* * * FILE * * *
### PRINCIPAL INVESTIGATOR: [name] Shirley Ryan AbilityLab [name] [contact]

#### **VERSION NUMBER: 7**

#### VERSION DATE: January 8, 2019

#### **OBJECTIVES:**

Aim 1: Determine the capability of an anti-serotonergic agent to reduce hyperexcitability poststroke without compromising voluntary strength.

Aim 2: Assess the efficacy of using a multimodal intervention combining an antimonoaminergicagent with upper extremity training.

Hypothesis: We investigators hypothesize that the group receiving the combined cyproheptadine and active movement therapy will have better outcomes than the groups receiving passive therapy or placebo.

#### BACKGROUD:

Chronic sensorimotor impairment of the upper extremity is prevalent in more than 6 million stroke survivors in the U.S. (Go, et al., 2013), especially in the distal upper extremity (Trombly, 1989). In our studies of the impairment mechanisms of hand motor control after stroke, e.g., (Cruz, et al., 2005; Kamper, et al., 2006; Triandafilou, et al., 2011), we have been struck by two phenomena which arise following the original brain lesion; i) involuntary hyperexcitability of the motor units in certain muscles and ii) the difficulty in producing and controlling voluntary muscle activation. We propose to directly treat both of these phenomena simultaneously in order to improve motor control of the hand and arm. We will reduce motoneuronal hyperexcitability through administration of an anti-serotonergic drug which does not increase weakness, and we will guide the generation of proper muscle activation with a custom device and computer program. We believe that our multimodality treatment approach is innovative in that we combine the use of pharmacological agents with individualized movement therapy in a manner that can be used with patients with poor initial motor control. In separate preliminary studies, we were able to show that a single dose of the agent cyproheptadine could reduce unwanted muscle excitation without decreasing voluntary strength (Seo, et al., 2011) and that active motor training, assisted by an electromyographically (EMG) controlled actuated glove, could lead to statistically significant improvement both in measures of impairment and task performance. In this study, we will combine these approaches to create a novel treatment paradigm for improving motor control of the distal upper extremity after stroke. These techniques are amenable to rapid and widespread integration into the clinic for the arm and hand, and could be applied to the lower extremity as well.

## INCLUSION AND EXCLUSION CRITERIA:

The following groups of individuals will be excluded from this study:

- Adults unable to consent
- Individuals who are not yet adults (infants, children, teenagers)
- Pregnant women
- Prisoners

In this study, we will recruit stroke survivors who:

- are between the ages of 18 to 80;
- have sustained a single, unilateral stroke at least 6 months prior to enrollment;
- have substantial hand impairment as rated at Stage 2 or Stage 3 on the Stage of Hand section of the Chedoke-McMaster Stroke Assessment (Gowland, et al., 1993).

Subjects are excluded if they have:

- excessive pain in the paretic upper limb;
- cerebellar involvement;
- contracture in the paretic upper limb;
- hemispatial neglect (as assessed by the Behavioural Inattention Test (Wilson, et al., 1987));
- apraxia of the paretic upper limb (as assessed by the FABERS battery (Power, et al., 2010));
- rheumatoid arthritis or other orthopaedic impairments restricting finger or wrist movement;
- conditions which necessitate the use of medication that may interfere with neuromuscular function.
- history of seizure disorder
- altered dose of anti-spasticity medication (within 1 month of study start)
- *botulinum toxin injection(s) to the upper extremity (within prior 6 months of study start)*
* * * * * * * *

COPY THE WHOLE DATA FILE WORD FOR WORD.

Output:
### PRINCIPAL INVESTIGATOR: [name] Shirley Ryan AbilityLab [name] [contact]

#### **VERSION NUMBER: 7**

#### VERSION DATE: January 8, 2019

#### **OBJECTIVES:**

Aim 1: Determine the capability of an anti-serotonergic agent to reduce hyperexcitability poststroke without compromising voluntary strength.

Aim 2: Assess the efficacy of using a multimodal intervention combining an antimonoaminergicagent with upper extremity training.

Hypothesis: We investigators hypothesize that the group receiving the combined cyproheptadine and active movement therapy will have better outcomes than the groups receiving passive therapy or placebo.

#### BACKGROUD:

Chronic sensorimotor impairment of the upper extremity is prevalent in more than 6 million stroke survivors in the U.S. (Go, et al., 2013), especially in the distal upper extremity (Trombly, 1989). In our studies of the impairment mechanisms of hand motor control after stroke, e.g., (Cruz, et al., 2005; Kamper, et al., 2006; Triandafilou, et al., 2011), we have been struck by two phenomena which arise following the original brain lesion; i) involuntary hyperexcitability of the motor units in certain muscles and ii) the difficulty in producing and controlling voluntary muscle activation. We propose to directly treat both of these phenomena simultaneously in order to improve motor control of the hand and arm. We will reduce motoneuronal hyperexcitability through administration of an anti-serotonergic drug which does not increase weakness, and we will guide the generation of proper muscle activation with a custom device and computer program. We believe that our multimodality treatment approach is innovative in that we combine the use of pharmacological agents with individualized movement therapy in a manner that can be used with patients with poor initial motor control. In separate preliminary studies, we were able to show that a single dose of the agent cyproheptadine could reduce unwanted muscle excitation without decreasing voluntary strength (Seo, et al., 2011) and that active motor training, assisted by an electromyographically (EMG) controlled actuated glove, could lead to statistically significant improvement both in measures of impairment and task performance. In this study, we will combine these approaches to create a novel treatment paradigm for improving motor control of the distal upper extremity after stroke. These techniques are amenable to rapid and widespread integration into the clinic for the arm and hand, and could be applied to the lower extremity as well.

## INCLUSION AND EXCLUSION CRITERIA:

The following groups of individuals will be excluded from this study:

- Adults unable to consent
- Individuals who are not yet adults (infants, children, teenagers)
- Pregnant women
- Prisoners

In this study, we will recruit stroke survivors who:

- are between the ages of 18 to 80;
- have sustained a single, unilateral stroke at least 6 months prior to enrollment;
- have substantial hand impairment as rated at Stage 2 or Stage 3 on the Stage of Hand section of the Chedoke-McMaster Stroke Assessment (Gowland, et al., 1993).

Subjects are excluded if they have:

- excessive pain in the paretic upper limb;
- cerebellar involvement;
- contracture in the paretic upper limb;
- hemispatial neglect (as assessed by the Behavioural Inattention Test (Wilson, et al., 1987));
- apraxia of the paretic upper limb (as assessed by the FABERS battery (Power, et al., 2010));
- rheumatoid arthritis or other orthopaedic impairments restricting finger or wrist movement;
- conditions which necessitate the use of medication that may interfere with neuromuscular function.
- history of seizure disorder
- altered dose of anti-spasticity medication (within 1 month of study start)
- *botulinum toxin injection(s) to the upper extremity (within prior 6 months of study start)*